As living standards rise, workers might choose to continue putting in the same amount of work and reaping higher incomes, but more likely they will choose to cut back their work hours. Doing so would be consistent with the steady increase in leisure time enjoyed by American workers over the last century. Nobel laureate Robert Fogel projects that the decline in hours worked in the 45 years from 1995 to 2040 will exceed in percentage terms the decline over the 115 years from 1880 to 1995.15 Based on historical patterns, he projects a 30-hour workweek in 2040 and continued declines in the typical retirement age. Writing in 2000, he noted that the fraction of American men aged 60 to 64 that were in the labor force had declined from close to 100 percent in 1880 to 50 percent.
Unlike men, women have increased their paid work hours dramatically, but because their unpaid time doing housework has declined more, their leisure time, too, has risen. Growing demand for leisure and family time, as evidenced by increasingly widespread concerns over work-family balance, suggests that work hours might be on the verge of declining among men and women alike. Of course, not every worker cuts back his or her hours voluntarily, and the slow recovery of labor markets since the Great Recession has heightened long-standing fears that technological change might throw increasingly large numbers of people out of work. This is the theme of the recent book Race Against the Machine, by economists Erik Brynjolfsson and Andrew McAfee. Fears of mass technological unemployment, as Brynjolfsson and McAfee acknowledge, have existed alongside technological development since at least the time of John Maynard Keynes, but they have not materialized. However, even if technological unemployment were to substantially increase the jobless ranks, as Brynjolfsson and McAfee fear, the economy might increasingly be rich enough that we can easily afford expanded safety nets. Arguably, that is what we are already seeing in the rising number of working-age men receiving federal disability payments. We may have reached a point where living standards are high enough that disability benefits, which are tied to earnings levels, can afford less-skilled men a comfortable (if not luxurious) lifestyle, at least when combined with other income sources.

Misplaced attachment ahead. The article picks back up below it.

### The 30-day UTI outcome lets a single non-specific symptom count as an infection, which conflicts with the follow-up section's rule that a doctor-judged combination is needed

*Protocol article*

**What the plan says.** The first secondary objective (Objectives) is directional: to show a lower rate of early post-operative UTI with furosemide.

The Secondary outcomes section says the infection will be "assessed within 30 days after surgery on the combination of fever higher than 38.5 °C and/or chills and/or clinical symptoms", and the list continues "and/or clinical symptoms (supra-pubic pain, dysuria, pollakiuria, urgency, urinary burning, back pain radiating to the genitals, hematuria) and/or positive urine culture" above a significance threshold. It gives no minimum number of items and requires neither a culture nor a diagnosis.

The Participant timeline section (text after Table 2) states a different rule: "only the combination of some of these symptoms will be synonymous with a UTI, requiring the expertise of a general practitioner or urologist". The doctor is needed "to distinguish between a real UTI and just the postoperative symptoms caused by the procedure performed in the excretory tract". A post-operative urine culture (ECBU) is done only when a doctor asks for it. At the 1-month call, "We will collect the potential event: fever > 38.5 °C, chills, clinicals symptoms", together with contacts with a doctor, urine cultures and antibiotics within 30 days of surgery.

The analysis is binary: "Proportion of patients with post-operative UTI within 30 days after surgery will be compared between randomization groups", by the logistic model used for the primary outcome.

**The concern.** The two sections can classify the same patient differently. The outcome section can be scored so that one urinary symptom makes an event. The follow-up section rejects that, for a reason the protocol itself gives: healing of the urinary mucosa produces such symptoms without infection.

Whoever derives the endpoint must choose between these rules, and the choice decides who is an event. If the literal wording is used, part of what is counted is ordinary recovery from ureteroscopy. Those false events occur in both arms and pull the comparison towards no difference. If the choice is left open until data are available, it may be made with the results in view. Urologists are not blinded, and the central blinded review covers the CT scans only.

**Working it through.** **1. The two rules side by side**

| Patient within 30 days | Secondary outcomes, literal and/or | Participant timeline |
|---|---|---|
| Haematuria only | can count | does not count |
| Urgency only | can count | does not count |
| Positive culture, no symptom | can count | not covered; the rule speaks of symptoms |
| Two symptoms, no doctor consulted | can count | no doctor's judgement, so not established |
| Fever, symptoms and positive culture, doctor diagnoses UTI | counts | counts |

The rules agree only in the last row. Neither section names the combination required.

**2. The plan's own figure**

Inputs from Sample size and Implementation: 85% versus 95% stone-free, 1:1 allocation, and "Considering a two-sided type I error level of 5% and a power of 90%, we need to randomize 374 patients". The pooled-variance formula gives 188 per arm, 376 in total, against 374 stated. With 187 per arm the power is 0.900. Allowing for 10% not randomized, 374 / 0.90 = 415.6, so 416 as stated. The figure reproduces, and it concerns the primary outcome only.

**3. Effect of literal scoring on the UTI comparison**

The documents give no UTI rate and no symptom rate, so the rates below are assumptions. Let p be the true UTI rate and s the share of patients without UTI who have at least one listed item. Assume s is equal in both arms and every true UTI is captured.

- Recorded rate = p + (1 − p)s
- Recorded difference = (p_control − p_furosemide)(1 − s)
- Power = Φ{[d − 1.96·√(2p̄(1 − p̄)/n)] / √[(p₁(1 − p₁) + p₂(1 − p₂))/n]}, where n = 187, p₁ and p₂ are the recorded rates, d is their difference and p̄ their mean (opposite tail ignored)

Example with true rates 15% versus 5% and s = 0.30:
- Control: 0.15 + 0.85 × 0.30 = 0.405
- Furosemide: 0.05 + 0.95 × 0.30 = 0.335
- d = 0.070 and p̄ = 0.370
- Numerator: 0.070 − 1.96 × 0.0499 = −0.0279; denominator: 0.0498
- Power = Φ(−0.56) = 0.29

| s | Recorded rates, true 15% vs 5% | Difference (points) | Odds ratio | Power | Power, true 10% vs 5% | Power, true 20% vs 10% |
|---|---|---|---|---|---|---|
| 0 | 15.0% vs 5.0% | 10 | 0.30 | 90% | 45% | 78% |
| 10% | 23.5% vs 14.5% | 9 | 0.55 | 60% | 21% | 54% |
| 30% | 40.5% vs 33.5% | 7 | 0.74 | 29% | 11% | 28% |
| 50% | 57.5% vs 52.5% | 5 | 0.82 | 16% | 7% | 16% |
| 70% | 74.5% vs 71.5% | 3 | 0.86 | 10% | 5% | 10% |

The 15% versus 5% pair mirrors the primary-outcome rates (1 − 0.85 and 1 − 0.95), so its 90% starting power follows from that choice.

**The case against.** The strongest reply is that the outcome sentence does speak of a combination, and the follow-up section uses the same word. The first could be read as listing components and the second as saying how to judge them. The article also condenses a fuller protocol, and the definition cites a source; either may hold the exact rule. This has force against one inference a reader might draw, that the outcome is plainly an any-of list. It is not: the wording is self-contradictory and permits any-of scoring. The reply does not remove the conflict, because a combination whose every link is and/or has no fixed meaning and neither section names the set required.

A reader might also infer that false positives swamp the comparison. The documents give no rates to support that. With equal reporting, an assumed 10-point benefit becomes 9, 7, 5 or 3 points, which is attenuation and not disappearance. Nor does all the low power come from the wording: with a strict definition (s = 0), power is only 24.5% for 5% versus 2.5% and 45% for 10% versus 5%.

A rich society with an underclass of financially comfortable unemployables supported by an overclass of highly skilled analysts and a resentful middle class is an unattractive future. But there is no reason that even this worst-case scenario must come to pass. Work-sharing arrangements used by European nations and a number of US states during the recession show how the cost of falling demand for labor can be distributed broadly in the form of reduced hours for multiple workers, rather than landing entirely on the worker who would be laid off. Growing affluence might eventually facilitate a costless version of work sharing, allowing even part-time work to sustain less-skilled workers comfortably.
We should, of course, pursue a best-case scenario that raises the skill levels of workers and increases demand for the less-skilled workers who remain. The most effective way to raise skill levels is to improve our educational systems. Practically, this means that progressives must compromise with conservatives by pairing greater spending on the one hand with stronger accountability, more choice for parents and students, and greater flexibility for principals and school districts on the other. Taking advantage of new technologies to promote distance learning in higher education could bring down the cost of postsecondary education dramatically, opening it up to more young adults.
The best way to boost demand for less-skilled workers is to have sustainable strong economic growth. Higher growth rates are still better than lower ones, after all, and we should be striving for the rates of the Golden Age. However, it is not clear that we know how to attain them. Republicans have blamed the growth slowdown on the expansion of government, high tax rates, excessive regulation, and a safety net that has sapped initiative. Democrats have blamed changes in the global economy that have been abetted by laissez-faire policies, weak national industrial policy, thin safety nets that dissuade risk taking, and insufficient federal efforts to counter rising inequality.